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Utility to change water-treatment method

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By Chris Sardelli

A year after county residents learned about high levels of contaminates in the water supply, a new water treatment process will be initiated that aims  to deplete those contaminates.

The Lancaster County Water and Sewer District will change how it treats water at its Catawba River water plant starting in September. The treatment plant will replace free chlorine in its water with chemicals called chloramines.

The change is being made primarily because of Environmental Protection Agency regulations and is intended to improve the water disinfection process.

The disinfection process uses chemicals to make drinking water safe for consumption. Primarily it reduces disinfection byproducts, which include trihalomethanes, or THMs.

Last summer the utility sent out a notice in water bills notifying customers about high levels of THMs, levels that had been higher than allowed by federal standards.

THMs are created during the treatment process when chlorine mixes with organic material such as decaying leaves and algae from water pulled from the Catawba River.

Chloramines, which will be used in the new treatment process, tend to react less with organic material in the water, which in turn can reduce the chances for THMs. By using chloramines, there will be less chlorine taste and odor in the water.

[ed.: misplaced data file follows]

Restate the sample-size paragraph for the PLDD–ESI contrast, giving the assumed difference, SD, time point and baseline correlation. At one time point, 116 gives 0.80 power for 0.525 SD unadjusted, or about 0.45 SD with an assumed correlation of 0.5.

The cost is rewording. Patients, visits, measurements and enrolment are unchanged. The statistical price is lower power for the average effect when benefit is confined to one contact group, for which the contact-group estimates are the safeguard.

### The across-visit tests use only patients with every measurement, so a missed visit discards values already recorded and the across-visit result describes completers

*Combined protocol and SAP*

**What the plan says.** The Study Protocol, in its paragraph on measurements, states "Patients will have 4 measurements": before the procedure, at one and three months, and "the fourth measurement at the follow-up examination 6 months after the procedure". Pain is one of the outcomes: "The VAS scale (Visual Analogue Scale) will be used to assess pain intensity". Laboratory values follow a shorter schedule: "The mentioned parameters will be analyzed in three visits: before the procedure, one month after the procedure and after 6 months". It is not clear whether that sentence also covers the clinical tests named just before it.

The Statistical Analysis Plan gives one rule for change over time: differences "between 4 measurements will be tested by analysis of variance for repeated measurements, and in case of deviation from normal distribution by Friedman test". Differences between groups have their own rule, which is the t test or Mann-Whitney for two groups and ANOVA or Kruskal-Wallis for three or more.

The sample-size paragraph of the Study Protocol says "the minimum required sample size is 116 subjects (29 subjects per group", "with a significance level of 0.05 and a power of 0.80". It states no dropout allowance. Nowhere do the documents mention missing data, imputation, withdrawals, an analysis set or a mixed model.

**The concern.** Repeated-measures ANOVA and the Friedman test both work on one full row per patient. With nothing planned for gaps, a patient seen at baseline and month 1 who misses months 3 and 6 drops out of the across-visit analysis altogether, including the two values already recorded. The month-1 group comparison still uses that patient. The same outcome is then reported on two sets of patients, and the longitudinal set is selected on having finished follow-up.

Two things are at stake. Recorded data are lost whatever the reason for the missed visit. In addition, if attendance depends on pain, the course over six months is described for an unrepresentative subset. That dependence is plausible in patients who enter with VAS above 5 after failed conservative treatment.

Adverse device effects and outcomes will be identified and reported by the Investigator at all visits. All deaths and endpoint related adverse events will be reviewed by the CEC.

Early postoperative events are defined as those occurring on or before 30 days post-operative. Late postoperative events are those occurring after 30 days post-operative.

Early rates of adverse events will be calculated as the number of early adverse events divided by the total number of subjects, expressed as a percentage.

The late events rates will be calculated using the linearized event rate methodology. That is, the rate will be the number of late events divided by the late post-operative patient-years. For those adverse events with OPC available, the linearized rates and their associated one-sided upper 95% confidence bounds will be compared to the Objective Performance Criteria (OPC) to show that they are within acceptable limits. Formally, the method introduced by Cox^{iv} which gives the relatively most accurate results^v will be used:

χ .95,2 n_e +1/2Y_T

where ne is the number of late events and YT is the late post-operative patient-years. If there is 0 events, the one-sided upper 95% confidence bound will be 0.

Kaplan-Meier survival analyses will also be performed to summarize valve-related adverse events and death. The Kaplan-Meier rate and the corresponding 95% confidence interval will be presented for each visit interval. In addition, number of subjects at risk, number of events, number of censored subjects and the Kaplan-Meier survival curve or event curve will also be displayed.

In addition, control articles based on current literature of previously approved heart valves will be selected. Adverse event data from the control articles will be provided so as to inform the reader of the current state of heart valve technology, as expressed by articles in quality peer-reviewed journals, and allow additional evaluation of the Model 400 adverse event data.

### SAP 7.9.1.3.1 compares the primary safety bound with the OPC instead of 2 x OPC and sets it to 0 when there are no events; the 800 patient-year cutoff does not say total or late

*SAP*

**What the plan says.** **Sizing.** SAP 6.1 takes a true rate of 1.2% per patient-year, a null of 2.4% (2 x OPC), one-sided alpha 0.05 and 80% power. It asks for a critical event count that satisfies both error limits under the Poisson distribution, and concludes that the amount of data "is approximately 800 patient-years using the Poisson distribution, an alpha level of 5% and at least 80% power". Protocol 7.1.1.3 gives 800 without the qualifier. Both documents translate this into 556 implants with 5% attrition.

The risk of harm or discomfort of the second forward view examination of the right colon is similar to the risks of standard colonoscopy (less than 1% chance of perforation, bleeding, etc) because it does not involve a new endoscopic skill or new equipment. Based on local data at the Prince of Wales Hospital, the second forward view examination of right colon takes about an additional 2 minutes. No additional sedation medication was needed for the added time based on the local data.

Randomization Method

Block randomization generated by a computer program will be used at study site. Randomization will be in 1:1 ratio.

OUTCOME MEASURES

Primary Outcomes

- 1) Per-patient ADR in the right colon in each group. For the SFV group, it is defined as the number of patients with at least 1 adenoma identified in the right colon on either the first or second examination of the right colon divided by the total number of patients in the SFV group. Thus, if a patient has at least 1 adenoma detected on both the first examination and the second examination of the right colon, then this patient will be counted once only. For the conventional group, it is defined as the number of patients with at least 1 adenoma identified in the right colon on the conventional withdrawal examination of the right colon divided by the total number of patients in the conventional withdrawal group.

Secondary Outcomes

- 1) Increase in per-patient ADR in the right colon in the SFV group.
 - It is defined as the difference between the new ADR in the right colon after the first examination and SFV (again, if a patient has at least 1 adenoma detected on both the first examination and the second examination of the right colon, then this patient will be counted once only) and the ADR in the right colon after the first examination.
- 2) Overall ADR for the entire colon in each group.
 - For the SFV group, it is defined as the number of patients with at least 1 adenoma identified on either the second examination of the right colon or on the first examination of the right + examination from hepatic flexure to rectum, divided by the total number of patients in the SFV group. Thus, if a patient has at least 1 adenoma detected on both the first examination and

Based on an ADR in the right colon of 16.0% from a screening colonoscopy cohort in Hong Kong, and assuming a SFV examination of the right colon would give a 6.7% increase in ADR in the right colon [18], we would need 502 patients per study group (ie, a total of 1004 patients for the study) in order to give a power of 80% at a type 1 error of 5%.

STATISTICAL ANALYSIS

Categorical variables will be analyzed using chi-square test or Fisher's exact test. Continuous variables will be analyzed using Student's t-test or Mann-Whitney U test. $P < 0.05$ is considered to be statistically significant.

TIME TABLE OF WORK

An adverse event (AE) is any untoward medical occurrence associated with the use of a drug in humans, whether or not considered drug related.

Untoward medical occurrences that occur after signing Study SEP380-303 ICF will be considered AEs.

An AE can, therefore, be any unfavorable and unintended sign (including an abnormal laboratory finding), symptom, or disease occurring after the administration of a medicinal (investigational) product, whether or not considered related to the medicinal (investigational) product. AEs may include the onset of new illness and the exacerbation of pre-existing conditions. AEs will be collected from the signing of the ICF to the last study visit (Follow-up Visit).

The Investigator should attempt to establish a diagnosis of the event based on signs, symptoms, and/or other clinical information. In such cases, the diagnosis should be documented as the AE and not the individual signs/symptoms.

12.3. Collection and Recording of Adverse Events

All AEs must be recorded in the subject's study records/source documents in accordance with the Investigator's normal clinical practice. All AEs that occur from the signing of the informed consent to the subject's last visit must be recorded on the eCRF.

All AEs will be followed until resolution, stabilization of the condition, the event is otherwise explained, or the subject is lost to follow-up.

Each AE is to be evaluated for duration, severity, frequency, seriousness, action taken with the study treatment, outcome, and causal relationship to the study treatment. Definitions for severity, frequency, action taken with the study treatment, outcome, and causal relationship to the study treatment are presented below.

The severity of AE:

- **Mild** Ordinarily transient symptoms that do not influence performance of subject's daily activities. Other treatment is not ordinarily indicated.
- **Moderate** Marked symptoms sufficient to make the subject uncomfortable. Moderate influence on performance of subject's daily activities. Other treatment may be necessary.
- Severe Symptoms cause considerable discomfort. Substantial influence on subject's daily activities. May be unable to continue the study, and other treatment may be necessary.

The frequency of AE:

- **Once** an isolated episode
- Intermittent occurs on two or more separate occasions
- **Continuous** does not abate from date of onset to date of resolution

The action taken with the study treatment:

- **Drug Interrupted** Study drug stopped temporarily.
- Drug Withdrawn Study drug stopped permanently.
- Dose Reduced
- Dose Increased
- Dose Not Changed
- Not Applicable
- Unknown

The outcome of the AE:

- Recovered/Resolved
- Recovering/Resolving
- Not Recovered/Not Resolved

Mike Bailes, treatment plant director, said the use of chloramines, as with any treatment process, can have negative effects.

While most people will be safe using the water, two groups of people are more at risk – kidney dialysis patients and fish owners.

Both groups will need to adjust their equipment and filters to neutralize chloramines.

Dialysis patients who want more information on chloramines removal can contact Southeastern Kidney Council at (800) 524-7139.

Lancaster County Water and Sewer has been working to spread the word about the change to its customers throughout the county.

Customers may experience reduced water pressure or slightly discolored water while the utility flushes its water system in September to prepare for the change.

Bailes said Lancaster County has been following the lead of other counties that have upgraded their water treatment process. He has been working on reducing THM levels for more than a year, and said they are now at acceptable standards.

“We’re trying to get our numbers as low as we can,” Bailes said. “For the first two quarters of 2009, we’ve been in compliance. The numbers are real low.”

The utility recently released a consumer confidence report that included the running annual average for trihalomethanes, which was .058 parts per million (ppm).

The report says the numbers are still a violation, but Bailes said this is because it includes readings from 2008 before the problem was fully addressed.

As of July 9, he said the number had significantly decreased to .019 ppm in water going into the system. The EPA requires a trihalomethane level of .08 or less ppm.

Mark Knight, manager at Lancaster County Water and Sewer, said the utility has spent about $700,000 on testing, consultations and chemicals to combat the THM problem.

Knight said the new treatment process will cost an additional $20,000 annually, but said none of these costs will be passed on to customers.

“We will not increase customers’ water bills,” Knight said. “We’ll absorb the cost.”

For details about the change in the treatment process, go to www.lcwasd.org or http://crwtp.org.

Contact reporter Chris Sardelli  at csardelli@thelancasternews.com or at (803) 416-8416